Worldwide Sleep Survey Uncovers 5 Compelling Facts About Sleeping
Sleep: we all do it, but many of us don’t get nearly as much of it as we should.
One recent sleep study has been able to point out some interesting facts about snoozing and how important it is to our health. Published in Science Advances, this study made use of an app called ENTRAIN, and collected data from multiple countries from around the world.
The study was conducted in a worldwide effort to help people get more (and better) sleep, and one of the major findings that was discovered is the fact that it’s our bedtime, not the time that we wake up, that affects how long we actually remain asleep.
It was also found that different countries have pretty different sleep averages, with the UK and the Netherlands reporting an average of just under of 8 hours per night of sleep, while Japan and Singapore were shown to have an average sleep time of only 7 hours per night.
Many researchers and sleep experts that took part in this major study expressed some serious concerns about the lack of sleep reported in most of the participating countries – they’ve even gone so far as to be quoted as stating that most of the world is in the midst of a “sleep crisis,” with many adults sacrificing sleep for work or pleasure, in order to squeeze in all that they feel they need to get done in a day.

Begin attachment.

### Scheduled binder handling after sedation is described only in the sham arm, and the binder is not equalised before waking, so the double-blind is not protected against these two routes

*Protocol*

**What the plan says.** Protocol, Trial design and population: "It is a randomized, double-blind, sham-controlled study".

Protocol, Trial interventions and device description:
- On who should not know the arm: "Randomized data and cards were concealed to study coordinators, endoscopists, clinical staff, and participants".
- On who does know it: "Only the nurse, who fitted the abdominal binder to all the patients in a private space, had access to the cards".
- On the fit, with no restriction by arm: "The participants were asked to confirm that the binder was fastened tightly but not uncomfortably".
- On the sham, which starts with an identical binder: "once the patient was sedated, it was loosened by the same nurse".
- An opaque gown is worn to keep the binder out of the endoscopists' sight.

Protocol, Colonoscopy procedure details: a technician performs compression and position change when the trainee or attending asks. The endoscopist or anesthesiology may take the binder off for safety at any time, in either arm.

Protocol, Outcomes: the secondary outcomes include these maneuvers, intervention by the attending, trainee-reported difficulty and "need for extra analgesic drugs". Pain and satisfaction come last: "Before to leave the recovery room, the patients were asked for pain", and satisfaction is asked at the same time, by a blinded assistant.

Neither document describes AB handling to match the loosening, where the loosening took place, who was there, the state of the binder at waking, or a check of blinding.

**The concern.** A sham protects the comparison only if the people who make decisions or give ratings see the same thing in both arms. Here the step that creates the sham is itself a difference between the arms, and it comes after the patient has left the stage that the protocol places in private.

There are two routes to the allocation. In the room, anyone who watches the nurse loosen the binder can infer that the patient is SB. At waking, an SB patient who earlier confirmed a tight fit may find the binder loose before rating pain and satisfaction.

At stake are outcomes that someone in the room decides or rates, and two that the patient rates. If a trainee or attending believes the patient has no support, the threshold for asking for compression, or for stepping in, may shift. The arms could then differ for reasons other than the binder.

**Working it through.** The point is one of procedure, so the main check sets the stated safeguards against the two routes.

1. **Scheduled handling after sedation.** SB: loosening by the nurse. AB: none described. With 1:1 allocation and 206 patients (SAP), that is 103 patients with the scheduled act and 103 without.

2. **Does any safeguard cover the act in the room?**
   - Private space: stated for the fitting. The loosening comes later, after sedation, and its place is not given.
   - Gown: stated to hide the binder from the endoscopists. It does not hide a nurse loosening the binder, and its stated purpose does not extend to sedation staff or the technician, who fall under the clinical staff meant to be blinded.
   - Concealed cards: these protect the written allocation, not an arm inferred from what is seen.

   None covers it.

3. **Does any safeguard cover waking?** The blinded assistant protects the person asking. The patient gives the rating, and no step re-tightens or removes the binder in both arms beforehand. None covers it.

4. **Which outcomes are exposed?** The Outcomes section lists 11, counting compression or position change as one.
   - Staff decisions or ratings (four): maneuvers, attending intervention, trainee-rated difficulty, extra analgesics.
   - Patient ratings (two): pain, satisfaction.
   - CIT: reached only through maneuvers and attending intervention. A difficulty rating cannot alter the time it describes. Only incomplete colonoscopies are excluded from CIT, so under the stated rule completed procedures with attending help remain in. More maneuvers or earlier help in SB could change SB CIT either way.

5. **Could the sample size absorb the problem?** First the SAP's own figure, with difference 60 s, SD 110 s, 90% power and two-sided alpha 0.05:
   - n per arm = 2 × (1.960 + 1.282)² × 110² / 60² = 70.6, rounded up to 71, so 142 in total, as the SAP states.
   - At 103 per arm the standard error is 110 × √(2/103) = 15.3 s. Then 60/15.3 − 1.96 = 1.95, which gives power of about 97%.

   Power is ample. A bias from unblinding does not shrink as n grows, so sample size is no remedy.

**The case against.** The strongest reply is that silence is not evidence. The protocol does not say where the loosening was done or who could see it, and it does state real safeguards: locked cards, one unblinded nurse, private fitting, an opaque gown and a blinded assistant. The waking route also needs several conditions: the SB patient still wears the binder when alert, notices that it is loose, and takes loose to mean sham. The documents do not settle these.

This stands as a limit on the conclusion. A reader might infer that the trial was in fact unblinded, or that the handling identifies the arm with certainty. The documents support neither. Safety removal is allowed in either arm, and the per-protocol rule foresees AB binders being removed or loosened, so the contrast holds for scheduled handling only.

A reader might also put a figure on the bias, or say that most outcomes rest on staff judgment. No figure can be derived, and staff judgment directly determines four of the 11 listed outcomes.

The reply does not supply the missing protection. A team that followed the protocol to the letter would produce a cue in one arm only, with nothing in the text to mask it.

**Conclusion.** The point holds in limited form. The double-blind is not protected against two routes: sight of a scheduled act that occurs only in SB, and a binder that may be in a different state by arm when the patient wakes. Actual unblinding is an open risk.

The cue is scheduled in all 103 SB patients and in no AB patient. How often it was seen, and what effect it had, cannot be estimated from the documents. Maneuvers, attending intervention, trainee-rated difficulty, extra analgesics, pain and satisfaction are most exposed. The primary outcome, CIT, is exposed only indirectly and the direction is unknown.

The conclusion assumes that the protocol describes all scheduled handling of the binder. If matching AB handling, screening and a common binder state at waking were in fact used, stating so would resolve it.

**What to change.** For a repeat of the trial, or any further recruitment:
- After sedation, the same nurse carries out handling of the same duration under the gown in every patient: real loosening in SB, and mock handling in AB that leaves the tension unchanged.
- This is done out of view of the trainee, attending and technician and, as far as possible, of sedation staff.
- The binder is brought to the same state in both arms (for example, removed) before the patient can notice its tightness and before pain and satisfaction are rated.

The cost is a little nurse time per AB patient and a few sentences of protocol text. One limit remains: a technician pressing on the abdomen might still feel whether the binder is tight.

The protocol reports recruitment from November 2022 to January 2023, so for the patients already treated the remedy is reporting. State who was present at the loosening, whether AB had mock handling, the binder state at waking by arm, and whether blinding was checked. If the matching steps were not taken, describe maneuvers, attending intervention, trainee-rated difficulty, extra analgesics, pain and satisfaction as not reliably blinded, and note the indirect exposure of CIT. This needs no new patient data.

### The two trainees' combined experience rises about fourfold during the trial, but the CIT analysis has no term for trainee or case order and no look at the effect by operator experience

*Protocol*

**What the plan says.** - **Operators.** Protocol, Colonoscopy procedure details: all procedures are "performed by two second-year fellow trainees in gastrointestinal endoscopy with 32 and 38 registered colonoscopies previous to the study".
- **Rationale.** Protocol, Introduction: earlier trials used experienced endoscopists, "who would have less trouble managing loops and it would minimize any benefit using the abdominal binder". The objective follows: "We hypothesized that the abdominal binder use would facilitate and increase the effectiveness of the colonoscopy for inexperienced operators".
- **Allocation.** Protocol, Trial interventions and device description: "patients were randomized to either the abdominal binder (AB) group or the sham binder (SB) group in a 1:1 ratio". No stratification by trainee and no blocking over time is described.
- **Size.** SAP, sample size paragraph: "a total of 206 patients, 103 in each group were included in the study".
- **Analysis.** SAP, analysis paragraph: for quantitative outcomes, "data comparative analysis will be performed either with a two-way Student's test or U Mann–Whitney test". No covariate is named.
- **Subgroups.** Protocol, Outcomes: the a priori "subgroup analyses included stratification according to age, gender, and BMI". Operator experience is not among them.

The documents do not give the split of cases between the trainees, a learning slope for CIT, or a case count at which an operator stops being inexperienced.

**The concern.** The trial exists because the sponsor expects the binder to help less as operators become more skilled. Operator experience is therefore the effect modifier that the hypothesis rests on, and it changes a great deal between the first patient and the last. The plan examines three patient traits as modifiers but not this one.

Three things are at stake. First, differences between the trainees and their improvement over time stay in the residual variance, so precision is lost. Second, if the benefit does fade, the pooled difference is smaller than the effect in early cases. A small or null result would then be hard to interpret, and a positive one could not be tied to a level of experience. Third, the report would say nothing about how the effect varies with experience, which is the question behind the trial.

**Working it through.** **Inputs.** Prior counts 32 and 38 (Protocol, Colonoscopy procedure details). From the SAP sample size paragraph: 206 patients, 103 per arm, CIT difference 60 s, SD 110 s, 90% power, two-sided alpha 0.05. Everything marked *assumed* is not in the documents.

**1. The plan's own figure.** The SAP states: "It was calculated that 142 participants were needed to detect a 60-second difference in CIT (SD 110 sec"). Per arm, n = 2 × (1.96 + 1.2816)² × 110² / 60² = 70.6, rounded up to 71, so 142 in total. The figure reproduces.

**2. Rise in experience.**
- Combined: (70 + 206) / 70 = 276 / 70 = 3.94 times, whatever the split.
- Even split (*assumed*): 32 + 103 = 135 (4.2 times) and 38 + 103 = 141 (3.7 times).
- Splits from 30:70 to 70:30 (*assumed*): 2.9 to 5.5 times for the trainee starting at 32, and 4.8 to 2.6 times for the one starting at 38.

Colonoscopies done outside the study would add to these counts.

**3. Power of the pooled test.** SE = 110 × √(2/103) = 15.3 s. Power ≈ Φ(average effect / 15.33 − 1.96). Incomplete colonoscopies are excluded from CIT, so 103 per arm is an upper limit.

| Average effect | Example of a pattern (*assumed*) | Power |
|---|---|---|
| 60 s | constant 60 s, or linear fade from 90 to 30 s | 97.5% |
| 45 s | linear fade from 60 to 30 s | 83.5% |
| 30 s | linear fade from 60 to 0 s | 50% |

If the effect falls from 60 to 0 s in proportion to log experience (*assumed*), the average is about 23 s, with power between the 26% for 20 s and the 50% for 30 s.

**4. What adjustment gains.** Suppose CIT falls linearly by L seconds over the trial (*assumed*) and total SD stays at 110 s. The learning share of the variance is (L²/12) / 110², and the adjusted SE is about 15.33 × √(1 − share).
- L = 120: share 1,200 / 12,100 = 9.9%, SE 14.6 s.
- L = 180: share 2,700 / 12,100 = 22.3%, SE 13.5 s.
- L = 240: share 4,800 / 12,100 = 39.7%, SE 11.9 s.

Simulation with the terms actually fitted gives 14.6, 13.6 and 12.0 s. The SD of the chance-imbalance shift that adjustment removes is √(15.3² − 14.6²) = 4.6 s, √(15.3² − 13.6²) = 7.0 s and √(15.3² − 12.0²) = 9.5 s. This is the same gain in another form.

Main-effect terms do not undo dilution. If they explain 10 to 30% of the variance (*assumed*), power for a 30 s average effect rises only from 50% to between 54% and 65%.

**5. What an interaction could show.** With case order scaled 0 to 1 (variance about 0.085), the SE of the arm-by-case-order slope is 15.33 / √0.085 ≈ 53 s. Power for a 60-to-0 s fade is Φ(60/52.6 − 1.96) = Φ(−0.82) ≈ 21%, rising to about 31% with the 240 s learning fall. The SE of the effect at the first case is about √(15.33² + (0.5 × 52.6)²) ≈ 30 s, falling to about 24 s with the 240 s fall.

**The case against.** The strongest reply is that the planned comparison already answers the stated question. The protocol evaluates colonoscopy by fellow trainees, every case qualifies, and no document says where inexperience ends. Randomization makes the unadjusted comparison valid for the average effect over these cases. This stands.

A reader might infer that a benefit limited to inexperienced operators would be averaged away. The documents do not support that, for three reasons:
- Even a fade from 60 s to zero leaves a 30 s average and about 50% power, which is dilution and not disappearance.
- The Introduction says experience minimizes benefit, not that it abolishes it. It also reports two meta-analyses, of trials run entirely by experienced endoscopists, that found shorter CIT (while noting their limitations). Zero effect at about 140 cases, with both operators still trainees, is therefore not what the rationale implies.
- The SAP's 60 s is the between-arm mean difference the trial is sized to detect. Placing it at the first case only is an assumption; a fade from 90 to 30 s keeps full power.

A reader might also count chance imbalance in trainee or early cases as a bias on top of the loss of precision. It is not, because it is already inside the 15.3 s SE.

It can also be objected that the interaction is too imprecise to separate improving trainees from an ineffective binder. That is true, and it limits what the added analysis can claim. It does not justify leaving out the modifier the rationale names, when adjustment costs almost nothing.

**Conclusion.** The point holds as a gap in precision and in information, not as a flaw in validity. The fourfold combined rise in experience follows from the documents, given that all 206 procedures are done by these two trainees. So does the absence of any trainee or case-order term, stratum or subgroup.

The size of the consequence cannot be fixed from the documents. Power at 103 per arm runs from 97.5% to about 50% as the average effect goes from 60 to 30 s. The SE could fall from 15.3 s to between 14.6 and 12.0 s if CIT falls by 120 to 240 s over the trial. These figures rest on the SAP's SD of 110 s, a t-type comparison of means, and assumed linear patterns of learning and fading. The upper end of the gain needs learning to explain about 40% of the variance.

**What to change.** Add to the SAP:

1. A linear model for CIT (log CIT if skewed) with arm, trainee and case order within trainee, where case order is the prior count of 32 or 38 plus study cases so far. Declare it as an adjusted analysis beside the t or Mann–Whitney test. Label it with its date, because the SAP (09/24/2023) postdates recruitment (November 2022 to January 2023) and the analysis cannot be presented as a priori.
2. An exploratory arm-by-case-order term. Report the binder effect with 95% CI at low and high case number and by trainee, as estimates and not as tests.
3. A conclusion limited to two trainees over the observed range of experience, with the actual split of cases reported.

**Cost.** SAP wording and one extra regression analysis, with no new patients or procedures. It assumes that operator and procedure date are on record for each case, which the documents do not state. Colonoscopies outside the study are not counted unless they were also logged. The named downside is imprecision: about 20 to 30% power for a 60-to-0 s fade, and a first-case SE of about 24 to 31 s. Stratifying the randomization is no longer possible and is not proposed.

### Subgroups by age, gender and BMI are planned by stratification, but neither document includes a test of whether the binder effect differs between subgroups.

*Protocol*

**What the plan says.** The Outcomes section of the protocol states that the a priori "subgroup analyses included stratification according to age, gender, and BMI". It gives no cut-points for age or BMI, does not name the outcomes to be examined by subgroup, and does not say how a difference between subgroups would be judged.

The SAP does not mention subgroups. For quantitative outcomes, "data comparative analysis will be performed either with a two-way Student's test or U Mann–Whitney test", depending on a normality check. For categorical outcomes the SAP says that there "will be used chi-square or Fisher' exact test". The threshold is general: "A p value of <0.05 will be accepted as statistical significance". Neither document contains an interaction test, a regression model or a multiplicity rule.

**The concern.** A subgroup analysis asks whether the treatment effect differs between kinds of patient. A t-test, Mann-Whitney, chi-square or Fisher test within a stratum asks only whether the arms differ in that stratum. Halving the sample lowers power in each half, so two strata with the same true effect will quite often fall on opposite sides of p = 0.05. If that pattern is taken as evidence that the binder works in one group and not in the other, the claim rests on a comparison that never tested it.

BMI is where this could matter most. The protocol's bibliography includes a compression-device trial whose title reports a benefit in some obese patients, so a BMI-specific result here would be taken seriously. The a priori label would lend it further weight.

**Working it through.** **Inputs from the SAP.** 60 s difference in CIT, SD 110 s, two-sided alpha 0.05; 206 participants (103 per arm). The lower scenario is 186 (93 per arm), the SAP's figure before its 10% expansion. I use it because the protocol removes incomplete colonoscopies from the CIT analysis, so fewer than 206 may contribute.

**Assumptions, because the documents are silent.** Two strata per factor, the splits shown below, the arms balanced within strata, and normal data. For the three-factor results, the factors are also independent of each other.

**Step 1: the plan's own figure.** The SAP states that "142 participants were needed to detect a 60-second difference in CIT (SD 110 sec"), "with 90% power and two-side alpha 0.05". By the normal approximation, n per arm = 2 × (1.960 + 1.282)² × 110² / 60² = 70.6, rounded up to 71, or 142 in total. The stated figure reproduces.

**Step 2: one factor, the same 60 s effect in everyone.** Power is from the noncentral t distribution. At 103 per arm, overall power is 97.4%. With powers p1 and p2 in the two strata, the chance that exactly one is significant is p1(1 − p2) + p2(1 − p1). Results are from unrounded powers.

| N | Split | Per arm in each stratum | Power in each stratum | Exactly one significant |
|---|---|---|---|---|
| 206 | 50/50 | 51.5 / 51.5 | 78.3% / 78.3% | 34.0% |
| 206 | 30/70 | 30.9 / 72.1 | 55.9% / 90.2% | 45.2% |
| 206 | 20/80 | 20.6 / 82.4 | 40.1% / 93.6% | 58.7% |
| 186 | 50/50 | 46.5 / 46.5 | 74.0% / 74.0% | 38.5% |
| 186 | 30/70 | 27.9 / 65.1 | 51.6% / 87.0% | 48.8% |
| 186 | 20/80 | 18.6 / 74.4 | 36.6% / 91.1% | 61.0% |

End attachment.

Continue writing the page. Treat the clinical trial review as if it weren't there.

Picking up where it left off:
There were some very interesting facts about sleep discovered during the survey…
1. Social Pressures Keep Us Awake
Feeling as if we have an obligation to socialize is robbing us of sleep. Whether it’s staying out late to meet friends for a drink or scrolling through Facebook when we should be sleeping, our social lives are definitely having a negative impact on our health by weakening our bodies attempts to get us to sleep.
2. Bedtime Affects Sleep Duration
Scientists that participated in this global sleep survey also found that it’s the average bedtime of a country that predicts how much sleep people are getting, not the time that they wake up. This means that developing a bedtime routine and a sleep schedule is critical to getting the sleep that we need.
3. Women Sleep More Than Men
It was also discovered that women tend to schedule more sleep into their day than their male counterparts, getting around 30 minutes more sleep per night than men, especially those in the age range of 50 to 60 years old. Maybe that’s due to the fact that they appreciate the importance of getting some beauty rest?
4. Those That Work Outdoors Get More Sleep
It was found that people that are exposed to more natural light through working outdoors get to bed earlier and stay asleep longer than those that work in an office or another area with artificial lighting.
5. Age Plays a Role in Sleep Duration
There was a strong link found in the study between age and sleep duration, as well. People that are under the age of 30 were shown to have a wide range of sleep and wake times, but it was found that as they aged, those same people were much more likely to get less sleep and wake up earlier.
What can we take away from this broad-spectrum and thorough sleep study?
- Schedule a set time for getting to bed, and stick with it
- Avoid social pressure to stay awake longer and miss out on sleep
- Get more exposure to natural light to help regulate sleep patterns
Taking the time to ensure that we are getting the most high-quality sleep that we can pays off big-time in the long-run, no matter where we happen to be in the world!